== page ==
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Developmental toxicity / teratogenicity

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developmental toxicity
Type of information:
migrated information: read-across from supporting substance (structural analogue or surrogate)
Adequacy of study:
key study
Study period:
days 0-21 of gestation
1 (reliable without restriction)
Rationale for reliability incl. deficiencies:
other: GLP status unknown, guideline animal experimental study, published in peer reviewed literature, no restrictions, fully adequate for assessment
Reason / purpose for cross-reference:
reference to other study

Data source

Reference Type:

Materials and methods

Test guideline
equivalent or similar to guideline
OECD Guideline 414 (Prenatal Developmental Toxicity Study)
not specified
GLP compliance:
not specified

Test material

Constituent 1
Reference substance name:
Reference substance 001
Cas Number:
Molecular formula:
Constituent 2
Reference substance name:
Details on test material:
99% pure obtained from Fluka Chemie AG (Bucks, Switzerland)

Test animals

Details on test animals or test system and environmental conditions:
- Source: IFFA CREDO Breeding Laboratories (Saint-Germain-sur-l'Arbresle, France)
- Details: nulliparous females
- Weight at study initiation: 180-200 g
- Fasting period before study: none
- Housing: Mated females were housed singly in clear polycarbonate cages with stainless-steel wire lids and corn cob granules as bedding.
- Diet: Food pellets (UAR Alimentation Villemoisson, France) ad libitum except during exposure
- Water: filtered tap water ad libitum except during exposure
- Acclimation period: 2 weeks

- Temperature: 21 ± 2°C
- Humidity: 50 ± 5%
- Air changes (per hr): Not reported
- Photoperiod: 12hrs dark / 12hrs light

IN-LIFE DATES: Not reported

Administration / exposure

Route of administration:
inhalation: vapour
Type of inhalation exposure (if applicable):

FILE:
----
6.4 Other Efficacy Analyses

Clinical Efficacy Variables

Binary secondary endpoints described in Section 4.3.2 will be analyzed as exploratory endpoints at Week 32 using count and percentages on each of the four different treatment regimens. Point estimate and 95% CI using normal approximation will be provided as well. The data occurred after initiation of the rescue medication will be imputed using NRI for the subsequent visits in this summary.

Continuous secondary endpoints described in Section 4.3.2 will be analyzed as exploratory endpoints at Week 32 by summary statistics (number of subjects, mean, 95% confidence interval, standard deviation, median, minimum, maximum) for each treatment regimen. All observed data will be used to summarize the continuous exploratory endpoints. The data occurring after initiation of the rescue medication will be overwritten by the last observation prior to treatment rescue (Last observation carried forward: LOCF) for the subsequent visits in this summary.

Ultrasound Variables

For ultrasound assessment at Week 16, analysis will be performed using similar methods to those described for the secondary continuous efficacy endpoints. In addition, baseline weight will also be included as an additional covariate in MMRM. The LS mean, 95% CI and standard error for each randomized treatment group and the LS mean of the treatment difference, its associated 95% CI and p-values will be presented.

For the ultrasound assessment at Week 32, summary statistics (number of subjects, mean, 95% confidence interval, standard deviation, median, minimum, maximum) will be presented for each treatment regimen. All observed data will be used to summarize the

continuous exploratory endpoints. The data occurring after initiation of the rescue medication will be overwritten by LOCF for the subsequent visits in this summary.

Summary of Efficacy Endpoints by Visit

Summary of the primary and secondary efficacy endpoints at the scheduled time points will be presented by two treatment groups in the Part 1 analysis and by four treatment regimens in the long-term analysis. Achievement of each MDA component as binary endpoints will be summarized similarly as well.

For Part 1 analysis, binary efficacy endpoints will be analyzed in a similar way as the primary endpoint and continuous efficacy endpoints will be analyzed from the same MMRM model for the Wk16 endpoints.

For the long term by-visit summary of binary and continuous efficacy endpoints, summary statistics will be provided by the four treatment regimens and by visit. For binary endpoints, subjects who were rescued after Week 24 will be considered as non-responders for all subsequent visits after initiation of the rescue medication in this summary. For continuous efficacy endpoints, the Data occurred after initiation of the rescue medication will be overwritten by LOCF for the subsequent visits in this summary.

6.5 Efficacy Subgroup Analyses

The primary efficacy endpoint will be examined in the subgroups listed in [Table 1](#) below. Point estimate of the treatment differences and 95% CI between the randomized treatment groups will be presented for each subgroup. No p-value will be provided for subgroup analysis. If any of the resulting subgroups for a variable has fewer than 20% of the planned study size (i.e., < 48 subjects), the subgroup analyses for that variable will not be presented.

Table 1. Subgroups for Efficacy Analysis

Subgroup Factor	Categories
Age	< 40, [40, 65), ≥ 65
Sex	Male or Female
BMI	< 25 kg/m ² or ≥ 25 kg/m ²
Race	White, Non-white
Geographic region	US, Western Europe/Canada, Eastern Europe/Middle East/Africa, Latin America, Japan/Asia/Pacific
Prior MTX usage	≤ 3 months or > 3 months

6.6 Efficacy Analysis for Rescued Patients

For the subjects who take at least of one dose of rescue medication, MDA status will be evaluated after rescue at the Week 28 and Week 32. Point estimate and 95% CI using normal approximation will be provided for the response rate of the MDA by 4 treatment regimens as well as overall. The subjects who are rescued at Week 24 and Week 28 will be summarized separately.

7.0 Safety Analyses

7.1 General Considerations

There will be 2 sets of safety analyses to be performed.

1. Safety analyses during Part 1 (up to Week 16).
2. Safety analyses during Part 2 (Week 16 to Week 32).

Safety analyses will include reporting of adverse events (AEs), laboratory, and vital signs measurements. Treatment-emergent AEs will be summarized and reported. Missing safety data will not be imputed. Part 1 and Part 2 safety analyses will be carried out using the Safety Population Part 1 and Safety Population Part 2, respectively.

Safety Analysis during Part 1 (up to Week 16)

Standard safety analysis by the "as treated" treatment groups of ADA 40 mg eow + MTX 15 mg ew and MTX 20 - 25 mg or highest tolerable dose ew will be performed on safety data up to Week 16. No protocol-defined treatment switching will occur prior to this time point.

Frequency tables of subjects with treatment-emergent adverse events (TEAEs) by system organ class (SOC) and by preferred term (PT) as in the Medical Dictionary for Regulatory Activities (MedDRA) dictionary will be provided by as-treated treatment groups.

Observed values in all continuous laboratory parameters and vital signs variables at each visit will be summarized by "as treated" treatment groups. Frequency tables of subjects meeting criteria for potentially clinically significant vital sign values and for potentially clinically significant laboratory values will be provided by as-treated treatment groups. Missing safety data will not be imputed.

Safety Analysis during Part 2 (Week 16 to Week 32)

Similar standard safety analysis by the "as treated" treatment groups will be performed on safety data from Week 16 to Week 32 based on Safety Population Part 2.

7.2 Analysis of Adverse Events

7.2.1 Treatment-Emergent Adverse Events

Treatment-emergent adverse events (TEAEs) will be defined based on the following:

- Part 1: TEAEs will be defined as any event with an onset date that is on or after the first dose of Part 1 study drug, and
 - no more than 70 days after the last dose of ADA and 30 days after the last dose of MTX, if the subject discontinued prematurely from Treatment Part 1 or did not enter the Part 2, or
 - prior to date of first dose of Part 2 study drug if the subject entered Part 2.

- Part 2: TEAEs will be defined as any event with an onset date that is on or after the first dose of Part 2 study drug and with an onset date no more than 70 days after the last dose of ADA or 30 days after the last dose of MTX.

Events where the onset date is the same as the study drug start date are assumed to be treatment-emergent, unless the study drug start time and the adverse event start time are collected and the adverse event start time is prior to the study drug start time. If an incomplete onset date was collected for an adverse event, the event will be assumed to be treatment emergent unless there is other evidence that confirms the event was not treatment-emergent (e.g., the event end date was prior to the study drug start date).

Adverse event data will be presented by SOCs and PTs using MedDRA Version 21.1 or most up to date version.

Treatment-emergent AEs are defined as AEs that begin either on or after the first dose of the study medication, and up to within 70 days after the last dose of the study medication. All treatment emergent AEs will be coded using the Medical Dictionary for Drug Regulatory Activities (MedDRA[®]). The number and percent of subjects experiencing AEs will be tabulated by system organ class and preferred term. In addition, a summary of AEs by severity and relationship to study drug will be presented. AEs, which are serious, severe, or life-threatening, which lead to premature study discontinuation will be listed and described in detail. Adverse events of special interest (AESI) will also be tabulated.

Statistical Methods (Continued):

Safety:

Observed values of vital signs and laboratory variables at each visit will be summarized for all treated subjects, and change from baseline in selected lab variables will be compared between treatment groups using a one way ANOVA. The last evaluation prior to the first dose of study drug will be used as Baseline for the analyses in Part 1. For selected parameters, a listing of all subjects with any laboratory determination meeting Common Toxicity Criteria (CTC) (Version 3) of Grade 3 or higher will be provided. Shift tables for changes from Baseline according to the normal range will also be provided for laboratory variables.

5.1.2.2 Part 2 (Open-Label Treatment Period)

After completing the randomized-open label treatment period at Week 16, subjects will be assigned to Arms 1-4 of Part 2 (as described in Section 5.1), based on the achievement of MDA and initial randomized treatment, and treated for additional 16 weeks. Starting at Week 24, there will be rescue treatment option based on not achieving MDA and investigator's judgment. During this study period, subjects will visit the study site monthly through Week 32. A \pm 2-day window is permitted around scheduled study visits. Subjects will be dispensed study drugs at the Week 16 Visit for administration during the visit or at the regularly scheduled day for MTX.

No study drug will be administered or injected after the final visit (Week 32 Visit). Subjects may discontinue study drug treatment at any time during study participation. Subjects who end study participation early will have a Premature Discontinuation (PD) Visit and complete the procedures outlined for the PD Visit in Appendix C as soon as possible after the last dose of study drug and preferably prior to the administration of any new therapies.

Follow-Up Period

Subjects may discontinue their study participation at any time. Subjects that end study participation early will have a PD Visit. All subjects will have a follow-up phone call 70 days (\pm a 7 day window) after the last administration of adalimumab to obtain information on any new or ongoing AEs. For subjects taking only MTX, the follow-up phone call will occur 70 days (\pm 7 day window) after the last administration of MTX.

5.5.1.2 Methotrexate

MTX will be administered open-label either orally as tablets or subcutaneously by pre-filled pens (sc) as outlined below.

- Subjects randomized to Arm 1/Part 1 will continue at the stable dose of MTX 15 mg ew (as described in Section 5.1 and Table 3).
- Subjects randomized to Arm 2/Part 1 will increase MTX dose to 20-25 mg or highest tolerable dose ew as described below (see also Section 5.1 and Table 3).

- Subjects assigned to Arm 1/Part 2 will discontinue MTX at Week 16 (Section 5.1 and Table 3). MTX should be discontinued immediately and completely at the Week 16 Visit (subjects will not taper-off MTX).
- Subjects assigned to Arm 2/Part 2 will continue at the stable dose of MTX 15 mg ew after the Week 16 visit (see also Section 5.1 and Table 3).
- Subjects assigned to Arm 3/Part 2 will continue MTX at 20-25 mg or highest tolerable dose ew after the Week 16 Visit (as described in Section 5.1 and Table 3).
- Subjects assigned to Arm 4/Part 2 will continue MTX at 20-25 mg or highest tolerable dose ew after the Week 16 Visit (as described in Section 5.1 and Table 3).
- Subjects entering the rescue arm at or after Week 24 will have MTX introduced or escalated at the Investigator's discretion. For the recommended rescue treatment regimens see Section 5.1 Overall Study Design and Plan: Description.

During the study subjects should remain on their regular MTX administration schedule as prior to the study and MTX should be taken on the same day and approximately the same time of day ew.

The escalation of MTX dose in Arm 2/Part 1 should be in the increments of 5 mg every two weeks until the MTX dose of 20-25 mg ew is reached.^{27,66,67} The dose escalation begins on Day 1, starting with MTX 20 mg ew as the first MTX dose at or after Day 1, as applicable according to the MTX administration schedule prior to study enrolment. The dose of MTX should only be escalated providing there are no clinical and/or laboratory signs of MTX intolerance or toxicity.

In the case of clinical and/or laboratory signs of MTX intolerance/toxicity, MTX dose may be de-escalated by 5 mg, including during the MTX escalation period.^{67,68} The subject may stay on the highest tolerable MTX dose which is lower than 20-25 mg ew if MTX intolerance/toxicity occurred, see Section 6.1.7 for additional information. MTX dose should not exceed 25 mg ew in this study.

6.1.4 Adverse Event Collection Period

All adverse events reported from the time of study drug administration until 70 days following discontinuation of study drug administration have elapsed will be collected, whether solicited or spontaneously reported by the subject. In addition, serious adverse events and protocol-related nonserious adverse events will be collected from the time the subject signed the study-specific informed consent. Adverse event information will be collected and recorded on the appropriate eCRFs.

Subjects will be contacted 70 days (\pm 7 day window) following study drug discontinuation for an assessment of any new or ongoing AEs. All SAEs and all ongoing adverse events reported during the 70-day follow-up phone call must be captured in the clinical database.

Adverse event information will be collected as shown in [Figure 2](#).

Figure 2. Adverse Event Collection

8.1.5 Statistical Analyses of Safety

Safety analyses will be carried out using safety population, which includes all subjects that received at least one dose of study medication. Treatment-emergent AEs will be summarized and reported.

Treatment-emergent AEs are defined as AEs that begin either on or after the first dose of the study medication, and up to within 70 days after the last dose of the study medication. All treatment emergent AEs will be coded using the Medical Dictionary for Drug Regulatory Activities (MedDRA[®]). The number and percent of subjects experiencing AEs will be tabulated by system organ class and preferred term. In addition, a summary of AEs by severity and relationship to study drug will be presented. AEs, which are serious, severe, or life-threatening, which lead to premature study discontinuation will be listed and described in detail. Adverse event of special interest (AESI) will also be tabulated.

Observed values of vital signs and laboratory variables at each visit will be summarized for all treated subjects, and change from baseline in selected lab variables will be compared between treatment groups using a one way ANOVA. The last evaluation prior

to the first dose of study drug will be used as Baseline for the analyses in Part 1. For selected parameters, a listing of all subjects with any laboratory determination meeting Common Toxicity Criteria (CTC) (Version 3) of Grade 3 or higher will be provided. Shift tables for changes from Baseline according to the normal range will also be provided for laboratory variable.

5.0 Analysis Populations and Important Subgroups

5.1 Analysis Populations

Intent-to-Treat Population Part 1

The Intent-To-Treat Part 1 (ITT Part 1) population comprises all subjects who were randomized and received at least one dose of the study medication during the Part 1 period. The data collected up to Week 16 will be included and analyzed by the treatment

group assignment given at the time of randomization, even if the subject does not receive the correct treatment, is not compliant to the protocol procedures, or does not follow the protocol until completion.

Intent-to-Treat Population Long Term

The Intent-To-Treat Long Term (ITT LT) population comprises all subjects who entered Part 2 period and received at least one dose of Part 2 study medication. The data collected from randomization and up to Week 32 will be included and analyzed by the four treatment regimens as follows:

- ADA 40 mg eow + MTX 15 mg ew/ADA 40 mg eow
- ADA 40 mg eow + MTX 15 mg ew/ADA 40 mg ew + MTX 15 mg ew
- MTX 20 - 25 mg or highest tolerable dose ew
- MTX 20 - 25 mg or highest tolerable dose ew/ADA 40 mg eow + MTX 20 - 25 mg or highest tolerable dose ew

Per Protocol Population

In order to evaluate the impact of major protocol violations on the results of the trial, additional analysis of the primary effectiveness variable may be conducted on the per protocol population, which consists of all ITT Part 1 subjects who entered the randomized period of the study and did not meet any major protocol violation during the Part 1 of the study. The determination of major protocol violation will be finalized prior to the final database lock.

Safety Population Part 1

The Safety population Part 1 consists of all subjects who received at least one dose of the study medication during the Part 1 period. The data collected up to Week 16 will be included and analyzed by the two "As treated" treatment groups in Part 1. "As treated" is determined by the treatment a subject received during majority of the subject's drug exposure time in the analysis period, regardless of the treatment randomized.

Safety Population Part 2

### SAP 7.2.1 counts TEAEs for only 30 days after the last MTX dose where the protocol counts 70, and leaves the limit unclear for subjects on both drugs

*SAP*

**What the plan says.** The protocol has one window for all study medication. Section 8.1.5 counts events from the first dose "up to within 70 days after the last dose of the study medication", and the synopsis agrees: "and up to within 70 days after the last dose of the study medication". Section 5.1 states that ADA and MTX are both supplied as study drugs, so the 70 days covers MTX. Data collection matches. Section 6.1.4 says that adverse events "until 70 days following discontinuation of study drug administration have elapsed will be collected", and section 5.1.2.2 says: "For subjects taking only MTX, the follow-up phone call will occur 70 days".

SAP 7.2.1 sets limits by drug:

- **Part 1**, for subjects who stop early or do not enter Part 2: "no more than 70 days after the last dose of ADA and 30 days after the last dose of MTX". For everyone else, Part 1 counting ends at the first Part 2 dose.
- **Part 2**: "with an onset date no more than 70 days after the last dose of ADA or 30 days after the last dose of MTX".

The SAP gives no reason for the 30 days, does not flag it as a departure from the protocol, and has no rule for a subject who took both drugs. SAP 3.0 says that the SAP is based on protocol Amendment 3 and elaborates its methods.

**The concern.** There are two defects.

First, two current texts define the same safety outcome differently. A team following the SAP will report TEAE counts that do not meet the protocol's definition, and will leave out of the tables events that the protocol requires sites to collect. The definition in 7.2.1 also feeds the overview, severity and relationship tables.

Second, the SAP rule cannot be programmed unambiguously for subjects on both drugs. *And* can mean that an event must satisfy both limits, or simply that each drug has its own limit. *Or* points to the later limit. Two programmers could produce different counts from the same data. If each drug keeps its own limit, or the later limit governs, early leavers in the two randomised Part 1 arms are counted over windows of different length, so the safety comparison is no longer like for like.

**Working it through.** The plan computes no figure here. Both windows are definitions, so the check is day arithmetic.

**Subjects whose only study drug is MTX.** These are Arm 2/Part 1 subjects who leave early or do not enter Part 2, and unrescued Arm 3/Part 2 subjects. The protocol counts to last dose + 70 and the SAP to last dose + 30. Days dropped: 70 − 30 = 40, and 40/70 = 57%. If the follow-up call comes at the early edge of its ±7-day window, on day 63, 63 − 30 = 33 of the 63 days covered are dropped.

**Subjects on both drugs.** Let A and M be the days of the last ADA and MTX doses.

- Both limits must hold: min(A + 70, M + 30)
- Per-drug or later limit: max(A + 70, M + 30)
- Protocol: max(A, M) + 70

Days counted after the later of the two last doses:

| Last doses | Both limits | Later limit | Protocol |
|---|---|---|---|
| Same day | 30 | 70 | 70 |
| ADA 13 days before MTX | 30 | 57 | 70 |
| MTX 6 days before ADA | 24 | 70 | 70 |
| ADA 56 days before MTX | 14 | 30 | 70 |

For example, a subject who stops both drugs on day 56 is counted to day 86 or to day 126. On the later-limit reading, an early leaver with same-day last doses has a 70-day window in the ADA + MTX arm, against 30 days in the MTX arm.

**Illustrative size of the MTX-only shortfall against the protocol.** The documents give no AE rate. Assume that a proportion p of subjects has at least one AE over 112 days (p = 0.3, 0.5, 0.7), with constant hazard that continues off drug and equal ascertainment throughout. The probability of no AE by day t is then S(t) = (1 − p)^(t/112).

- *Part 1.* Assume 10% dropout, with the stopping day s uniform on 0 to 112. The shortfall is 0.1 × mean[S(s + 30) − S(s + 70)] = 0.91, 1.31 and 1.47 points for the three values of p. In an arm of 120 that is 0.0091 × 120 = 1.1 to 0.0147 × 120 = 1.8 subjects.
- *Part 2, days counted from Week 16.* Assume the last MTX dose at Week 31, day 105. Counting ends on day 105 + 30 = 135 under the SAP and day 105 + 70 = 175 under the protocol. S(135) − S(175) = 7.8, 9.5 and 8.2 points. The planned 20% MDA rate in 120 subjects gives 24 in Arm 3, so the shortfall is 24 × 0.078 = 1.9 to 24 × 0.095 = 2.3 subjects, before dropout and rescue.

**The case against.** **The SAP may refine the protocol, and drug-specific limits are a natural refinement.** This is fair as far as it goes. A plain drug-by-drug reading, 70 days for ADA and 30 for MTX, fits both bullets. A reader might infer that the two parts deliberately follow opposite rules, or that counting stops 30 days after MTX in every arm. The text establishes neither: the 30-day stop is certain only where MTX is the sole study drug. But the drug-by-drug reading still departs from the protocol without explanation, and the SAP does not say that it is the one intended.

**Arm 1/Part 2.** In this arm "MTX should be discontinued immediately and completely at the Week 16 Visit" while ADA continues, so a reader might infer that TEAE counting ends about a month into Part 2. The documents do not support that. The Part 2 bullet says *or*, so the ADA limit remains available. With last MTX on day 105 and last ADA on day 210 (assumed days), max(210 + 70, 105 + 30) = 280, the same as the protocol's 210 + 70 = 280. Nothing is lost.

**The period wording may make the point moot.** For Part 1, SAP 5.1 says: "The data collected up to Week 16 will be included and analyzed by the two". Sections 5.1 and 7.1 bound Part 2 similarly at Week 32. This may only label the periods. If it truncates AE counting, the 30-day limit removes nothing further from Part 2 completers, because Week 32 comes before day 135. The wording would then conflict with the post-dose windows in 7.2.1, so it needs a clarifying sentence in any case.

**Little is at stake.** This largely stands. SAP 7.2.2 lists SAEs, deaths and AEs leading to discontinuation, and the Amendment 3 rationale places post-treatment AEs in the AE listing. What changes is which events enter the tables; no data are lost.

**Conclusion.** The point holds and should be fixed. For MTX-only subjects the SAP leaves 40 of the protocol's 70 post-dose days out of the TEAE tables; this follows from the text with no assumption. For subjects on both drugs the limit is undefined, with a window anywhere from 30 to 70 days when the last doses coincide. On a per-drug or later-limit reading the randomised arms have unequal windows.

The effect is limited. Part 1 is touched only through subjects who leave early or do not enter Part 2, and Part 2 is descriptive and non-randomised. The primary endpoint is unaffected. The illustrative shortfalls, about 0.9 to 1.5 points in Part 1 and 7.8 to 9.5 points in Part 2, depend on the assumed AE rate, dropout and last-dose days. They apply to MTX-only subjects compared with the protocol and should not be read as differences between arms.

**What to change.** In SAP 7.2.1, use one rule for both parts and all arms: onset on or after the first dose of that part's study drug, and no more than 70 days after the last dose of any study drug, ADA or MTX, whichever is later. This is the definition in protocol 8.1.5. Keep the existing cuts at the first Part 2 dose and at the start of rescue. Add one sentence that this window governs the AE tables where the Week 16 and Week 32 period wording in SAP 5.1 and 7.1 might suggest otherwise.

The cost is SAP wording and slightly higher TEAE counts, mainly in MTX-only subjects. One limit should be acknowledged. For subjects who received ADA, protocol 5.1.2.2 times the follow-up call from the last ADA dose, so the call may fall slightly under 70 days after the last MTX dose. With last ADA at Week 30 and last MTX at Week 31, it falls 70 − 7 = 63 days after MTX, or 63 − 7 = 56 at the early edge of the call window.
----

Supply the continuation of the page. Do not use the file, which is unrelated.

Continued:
whole body
unchanged (no vehicle)
Details on exposure:
Exposures were conducted in 200 liter glass/stainless steel inhalation chambers with dynamic and adjustable laminar air flow (5-10 m3/h). The chambers were maintained at a negative pressure of no more than 3 mm water. The chamber temperature was 23 ± 0.6 °C and the relative humidity 57 ± 5%. Chemical vapours were generated by passing an additional airflow rate through the fritted disk of a heated bubbler containing the test chemical. Under these conditions the vapourized compound were carried out into the main air inlet pipe of the exposure chambers. The concentrations were adjusted by varying the airflow passing through the fritted of the bubbler.

- Brief description of analytical method used: Actual concentrations were measured once daily by collecting atmosphere samples through glass tubes packed with activated charcoal. Pseudocumene was desorbed with carbon disulfide and analysed by a gas chromatograph using ethylbenzene as internal standard. Samples were chromatographed on a column full of PEG 20 M and 2m length, which was maintained at a temperature of 130 °C. Another gas chromatograph was used for the continuous monitoring of the levels of exposure; this latter chromatograph was equipped with a flame ionization detector and an automatic gas-sampling valve. Concentration measurements were performed at regular intervals (0.5 min).
As pseudocumene has a low vapour pressure (1.83 mm Hg at 22 °C) the presence of liquid particles was evaluated at the highest concentration generated (i.e. 900 ppm). Airborne particles were measured with an optical counter of particles with a lower detection limit of 0.75 µm.